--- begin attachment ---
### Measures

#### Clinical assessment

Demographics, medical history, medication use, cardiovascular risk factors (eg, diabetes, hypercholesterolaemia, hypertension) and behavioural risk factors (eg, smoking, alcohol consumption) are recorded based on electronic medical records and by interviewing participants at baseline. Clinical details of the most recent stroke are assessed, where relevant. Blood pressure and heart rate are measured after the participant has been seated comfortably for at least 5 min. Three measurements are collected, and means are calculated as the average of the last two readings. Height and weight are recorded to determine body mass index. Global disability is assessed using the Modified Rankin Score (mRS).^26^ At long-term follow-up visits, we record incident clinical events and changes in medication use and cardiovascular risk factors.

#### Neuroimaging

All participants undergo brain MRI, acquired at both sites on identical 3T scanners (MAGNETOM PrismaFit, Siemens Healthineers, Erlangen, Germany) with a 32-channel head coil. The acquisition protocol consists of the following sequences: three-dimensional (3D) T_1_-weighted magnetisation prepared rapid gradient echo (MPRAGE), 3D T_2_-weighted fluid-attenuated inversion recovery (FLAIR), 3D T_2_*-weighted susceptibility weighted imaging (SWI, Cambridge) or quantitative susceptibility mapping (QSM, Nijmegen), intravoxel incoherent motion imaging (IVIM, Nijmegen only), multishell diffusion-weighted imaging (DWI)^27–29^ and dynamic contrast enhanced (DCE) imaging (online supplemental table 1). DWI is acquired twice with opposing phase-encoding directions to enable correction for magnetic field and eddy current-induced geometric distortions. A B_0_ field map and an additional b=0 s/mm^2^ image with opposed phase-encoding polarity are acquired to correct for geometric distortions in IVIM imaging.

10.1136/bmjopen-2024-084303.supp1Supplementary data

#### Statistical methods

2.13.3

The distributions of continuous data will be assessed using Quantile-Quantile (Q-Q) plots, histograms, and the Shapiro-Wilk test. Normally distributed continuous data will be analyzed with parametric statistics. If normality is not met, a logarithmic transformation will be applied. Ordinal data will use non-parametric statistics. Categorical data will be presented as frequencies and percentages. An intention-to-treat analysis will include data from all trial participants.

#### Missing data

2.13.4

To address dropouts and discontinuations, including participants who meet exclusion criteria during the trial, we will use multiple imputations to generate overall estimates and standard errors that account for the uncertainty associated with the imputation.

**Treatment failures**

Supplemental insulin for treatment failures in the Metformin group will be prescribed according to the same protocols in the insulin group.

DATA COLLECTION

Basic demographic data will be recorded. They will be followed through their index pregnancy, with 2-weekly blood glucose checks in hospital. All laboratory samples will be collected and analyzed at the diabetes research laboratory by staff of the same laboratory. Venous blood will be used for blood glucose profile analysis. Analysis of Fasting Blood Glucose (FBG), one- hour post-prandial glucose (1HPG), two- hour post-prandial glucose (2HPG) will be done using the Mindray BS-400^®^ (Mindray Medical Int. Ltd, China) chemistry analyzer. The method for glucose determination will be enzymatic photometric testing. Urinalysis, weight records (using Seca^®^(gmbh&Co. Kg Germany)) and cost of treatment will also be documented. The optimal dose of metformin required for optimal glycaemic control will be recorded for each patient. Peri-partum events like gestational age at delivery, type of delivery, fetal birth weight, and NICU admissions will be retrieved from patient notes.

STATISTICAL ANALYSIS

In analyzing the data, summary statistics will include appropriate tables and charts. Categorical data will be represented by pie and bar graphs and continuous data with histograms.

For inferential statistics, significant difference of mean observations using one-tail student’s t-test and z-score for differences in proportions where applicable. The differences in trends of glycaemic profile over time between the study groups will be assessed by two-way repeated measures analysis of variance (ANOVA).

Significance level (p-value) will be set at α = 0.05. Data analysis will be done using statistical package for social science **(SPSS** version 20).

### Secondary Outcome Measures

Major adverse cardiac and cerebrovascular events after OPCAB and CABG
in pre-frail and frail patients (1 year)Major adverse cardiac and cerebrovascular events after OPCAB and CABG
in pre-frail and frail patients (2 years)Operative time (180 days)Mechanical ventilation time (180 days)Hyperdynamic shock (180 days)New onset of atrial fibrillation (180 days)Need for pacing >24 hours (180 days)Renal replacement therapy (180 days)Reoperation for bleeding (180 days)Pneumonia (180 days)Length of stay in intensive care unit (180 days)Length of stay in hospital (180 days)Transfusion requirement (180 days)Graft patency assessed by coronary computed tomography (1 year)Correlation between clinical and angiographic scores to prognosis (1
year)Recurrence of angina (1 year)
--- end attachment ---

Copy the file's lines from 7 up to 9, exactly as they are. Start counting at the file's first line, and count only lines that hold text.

#### Statistical methods

2.13.3

The distributions of continuous data will be assessed using Quantile-Quantile (Q-Q) plots, histograms, and the Shapiro-Wilk test. Normally distributed continuous data will be analyzed with parametric statistics. If normality is not met, a logarithmic transformation will be applied. Ordinal data will use non-parametric statistics. Categorical data will be presented as frequencies and percentages. An intention-to-treat analysis will include data from all trial participants.